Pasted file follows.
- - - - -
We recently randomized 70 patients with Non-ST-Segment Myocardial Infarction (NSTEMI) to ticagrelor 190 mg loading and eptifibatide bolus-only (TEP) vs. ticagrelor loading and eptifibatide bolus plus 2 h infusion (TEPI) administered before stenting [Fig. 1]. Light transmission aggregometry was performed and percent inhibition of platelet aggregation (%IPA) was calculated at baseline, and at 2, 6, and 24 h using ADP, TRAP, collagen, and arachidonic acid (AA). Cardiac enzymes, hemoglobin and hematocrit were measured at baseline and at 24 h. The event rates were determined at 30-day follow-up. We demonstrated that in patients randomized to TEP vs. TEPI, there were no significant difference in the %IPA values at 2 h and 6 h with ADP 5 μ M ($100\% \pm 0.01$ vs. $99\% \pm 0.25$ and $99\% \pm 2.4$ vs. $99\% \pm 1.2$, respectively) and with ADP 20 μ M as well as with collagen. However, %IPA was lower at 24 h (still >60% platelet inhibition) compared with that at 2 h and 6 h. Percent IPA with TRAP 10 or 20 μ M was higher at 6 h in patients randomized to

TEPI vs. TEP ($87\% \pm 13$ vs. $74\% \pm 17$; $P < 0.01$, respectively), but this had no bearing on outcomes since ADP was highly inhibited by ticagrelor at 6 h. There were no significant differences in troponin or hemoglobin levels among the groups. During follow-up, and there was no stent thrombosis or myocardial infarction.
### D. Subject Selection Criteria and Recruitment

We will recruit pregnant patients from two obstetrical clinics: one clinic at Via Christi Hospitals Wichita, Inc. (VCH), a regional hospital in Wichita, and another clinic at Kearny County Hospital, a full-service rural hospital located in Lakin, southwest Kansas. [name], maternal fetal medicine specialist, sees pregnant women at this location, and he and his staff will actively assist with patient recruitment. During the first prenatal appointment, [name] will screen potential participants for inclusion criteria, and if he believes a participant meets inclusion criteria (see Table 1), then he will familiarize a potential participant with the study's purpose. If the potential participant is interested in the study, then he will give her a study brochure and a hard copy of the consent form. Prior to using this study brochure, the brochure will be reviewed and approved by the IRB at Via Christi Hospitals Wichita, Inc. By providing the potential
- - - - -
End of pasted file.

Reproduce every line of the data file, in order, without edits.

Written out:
We recently randomized 70 patients with Non-ST-Segment Myocardial Infarction (NSTEMI) to ticagrelor 190 mg loading and eptifibatide bolus-only (TEP) vs. ticagrelor loading and eptifibatide bolus plus 2 h infusion (TEPI) administered before stenting [Fig. 1]. Light transmission aggregometry was performed and percent inhibition of platelet aggregation (%IPA) was calculated at baseline, and at 2, 6, and 24 h using ADP, TRAP, collagen, and arachidonic acid (AA). Cardiac enzymes, hemoglobin and hematocrit were measured at baseline and at 24 h. The event rates were determined at 30-day follow-up. We demonstrated that in patients randomized to TEP vs. TEPI, there were no significant difference in the %IPA values at 2 h and 6 h with ADP 5 μ M ($100\% \pm 0.01$ vs. $99\% \pm 0.25$ and $99\% \pm 2.4$ vs. $99\% \pm 1.2$, respectively) and with ADP 20 μ M as well as with collagen. However, %IPA was lower at 24 h (still >60% platelet inhibition) compared with that at 2 h and 6 h. Percent IPA with TRAP 10 or 20 μ M was higher at 6 h in patients randomized to

TEPI vs. TEP ($87\% \pm 13$ vs. $74\% \pm 17$; $P < 0.01$, respectively), but this had no bearing on outcomes since ADP was highly inhibited by ticagrelor at 6 h. There were no significant differences in troponin or hemoglobin levels among the groups. During follow-up, and there was no stent thrombosis or myocardial infarction.
### D. Subject Selection Criteria and Recruitment

We will recruit pregnant patients from two obstetrical clinics: one clinic at Via Christi Hospitals Wichita, Inc. (VCH), a regional hospital in Wichita, and another clinic at Kearny County Hospital, a full-service rural hospital located in Lakin, southwest Kansas. [name], maternal fetal medicine specialist, sees pregnant women at this location, and he and his staff will actively assist with patient recruitment. During the first prenatal appointment, [name] will screen potential participants for inclusion criteria, and if he believes a participant meets inclusion criteria (see Table 1), then he will familiarize a potential participant with the study's purpose. If the potential participant is interested in the study, then he will give her a study brochure and a hard copy of the consent form. Prior to using this study brochure, the brochure will be reviewed and approved by the IRB at Via Christi Hospitals Wichita, Inc. By providing the potential